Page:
– Martin Wolf, chief economics commentator, Financial Times.
Whole governments and societies have been subverted by the notion that – as U.S. President Bill Clinton once put it – a nation is “like a big corporation competing in the global marketplace.”
This website explores our obsession with this kind of ‘competition’ and so-called ‘competitiveness.’
How, exactly, do countries – or units like individual states inside a federation – ‘compete’ with each other? Is it a good idea to have a ‘competitive’ tax system? Who wins and who loses when a country sets out to have a ‘competitive’ financial sector? What are the implications when countries ‘compete’ internationally on wages policies?
And what do these c-words actually mean, in practice? Is it what our politicians think they mean, when they say ‘we must be competitive?’
Once you start looking for these c-words, you will find them (and a few other dog-whistle words) everywhere. In the areas of tax, financial regulation, corporate governance, wages policy, financial transparency, monetary policy, and many others.
To oppose an internationally ‘competitive’ tax system, for example, has come to be seen as being as bad as opposing motherhood, or apple pie. Policy makers, fearful of becoming internationally ‘uncompetitive’ become paralysed: unable or unwilling to respond appropriately to domestic economic challenges such as setting up fair tax systems or implementing appropriate financial regulation or wages policies.
And this isn’t just a passive, generic force in the world economy. These c-words have proved fantastically useful tools for for scaremongering, to force governments to give special privileges for mobile global capital. The outcome is often a race to the bottom in a wide range of areas, providing an ever-expanding cornucopia of subsidies and opportunities for the wealthiest and most powerful members of society in all countries.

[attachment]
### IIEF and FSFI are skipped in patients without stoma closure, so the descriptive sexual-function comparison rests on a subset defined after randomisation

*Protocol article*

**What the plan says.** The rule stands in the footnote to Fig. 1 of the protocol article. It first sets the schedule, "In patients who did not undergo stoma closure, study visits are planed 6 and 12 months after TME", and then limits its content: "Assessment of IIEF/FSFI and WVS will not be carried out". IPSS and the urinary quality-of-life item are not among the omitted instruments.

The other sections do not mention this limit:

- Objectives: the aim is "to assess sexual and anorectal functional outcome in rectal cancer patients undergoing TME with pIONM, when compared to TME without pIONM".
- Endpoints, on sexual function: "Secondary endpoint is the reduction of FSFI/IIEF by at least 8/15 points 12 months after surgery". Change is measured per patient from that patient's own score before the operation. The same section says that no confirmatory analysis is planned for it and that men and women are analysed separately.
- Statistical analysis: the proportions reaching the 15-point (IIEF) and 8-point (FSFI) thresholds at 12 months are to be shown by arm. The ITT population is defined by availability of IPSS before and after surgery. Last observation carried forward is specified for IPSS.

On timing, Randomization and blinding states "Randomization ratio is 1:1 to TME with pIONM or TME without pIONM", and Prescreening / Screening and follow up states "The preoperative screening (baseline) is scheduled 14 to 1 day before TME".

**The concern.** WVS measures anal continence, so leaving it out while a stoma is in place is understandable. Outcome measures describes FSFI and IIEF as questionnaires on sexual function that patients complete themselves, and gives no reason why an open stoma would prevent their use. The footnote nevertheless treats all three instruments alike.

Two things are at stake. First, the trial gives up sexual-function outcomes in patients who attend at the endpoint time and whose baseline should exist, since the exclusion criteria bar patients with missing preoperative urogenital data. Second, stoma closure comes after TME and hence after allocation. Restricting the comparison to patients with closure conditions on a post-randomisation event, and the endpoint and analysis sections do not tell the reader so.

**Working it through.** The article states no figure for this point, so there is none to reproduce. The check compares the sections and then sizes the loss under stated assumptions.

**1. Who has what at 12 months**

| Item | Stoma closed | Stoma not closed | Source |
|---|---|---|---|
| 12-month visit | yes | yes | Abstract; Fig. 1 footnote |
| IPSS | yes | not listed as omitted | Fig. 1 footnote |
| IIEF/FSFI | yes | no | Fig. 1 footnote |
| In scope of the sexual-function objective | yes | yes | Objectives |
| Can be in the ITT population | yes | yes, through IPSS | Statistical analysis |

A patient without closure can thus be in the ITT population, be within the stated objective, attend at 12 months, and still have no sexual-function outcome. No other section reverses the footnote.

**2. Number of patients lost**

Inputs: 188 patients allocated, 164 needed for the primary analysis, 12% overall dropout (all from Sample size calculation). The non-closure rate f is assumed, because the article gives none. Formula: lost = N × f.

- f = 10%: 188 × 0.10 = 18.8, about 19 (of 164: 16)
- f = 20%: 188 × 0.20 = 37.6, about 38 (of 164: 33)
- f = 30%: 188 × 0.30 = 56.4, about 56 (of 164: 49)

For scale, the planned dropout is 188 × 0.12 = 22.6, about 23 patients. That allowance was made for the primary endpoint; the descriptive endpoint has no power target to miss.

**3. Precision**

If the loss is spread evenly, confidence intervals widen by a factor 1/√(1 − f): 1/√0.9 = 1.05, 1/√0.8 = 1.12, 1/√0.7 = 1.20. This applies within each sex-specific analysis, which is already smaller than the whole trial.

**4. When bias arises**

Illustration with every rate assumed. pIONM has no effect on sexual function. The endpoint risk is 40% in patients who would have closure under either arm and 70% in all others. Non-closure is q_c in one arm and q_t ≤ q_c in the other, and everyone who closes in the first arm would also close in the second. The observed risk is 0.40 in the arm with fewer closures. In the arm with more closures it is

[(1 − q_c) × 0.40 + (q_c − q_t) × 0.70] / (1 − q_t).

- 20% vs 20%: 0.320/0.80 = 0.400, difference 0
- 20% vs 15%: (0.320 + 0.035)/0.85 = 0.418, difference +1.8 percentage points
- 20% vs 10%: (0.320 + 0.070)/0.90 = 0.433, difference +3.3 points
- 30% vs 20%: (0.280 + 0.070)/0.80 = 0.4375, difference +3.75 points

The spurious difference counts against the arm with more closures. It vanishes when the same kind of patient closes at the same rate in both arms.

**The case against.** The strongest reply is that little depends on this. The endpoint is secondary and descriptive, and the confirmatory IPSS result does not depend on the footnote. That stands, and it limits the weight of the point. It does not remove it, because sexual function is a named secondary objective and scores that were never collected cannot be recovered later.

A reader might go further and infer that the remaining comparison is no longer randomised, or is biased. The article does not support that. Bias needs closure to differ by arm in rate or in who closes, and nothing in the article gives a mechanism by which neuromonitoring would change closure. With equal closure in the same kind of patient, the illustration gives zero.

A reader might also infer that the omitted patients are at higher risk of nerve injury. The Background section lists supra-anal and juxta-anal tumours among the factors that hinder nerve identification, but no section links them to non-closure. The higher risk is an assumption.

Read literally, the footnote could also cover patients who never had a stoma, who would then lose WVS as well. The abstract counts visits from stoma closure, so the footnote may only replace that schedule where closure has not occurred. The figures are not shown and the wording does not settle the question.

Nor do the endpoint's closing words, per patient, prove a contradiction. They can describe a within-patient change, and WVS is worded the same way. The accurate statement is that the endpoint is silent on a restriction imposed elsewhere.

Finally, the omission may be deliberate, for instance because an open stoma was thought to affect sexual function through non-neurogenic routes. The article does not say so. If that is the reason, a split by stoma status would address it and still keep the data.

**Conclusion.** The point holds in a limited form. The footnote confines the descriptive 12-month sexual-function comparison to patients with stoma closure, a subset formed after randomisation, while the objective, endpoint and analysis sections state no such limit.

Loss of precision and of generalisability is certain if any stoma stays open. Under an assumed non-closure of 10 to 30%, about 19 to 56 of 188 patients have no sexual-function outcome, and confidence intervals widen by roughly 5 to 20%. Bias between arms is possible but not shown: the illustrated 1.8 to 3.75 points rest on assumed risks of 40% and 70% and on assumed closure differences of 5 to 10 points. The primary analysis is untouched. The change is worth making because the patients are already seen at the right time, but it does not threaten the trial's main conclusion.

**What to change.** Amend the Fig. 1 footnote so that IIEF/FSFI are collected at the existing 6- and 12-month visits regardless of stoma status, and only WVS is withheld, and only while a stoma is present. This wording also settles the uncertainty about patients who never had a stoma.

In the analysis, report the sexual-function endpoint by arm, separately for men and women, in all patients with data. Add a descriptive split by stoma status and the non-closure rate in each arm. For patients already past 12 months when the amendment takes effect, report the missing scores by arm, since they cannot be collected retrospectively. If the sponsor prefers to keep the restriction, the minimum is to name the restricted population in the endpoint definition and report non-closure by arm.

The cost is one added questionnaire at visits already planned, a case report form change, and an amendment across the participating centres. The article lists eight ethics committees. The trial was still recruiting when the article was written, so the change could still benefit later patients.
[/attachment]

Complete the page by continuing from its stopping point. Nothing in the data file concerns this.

Emerging work in the field of tax suggests that the race to the bottom is particularly harmful for poorer countries.
Yet these fears are usually misplaced, even from a purely self-interested national perspective. The intellectual foundations of the dominant ‘competitiveness’ agenda rest on elementary economic fallacies and confusions: when the concept is unpacked, it tends to fall apart in one’s hands, as the U.S. economist Paul Krugman noted in a seminal 1994 essay entitled “Competitiveness: a Dangerous Obsession.”
Financial deregulation or corporate tax-cutting or wage-suppression in pursuit of national ‘competitiveness’ have not generally proved useful ways to increase prosperity or improve the long-term welfare of populations, particularly in larger economies.
In the words of Martin Wolf, chief economics commentator for the Financial Times:
“The notion of the competitiveness of countries, on the model of the competitiveness of companies, is nonsense.”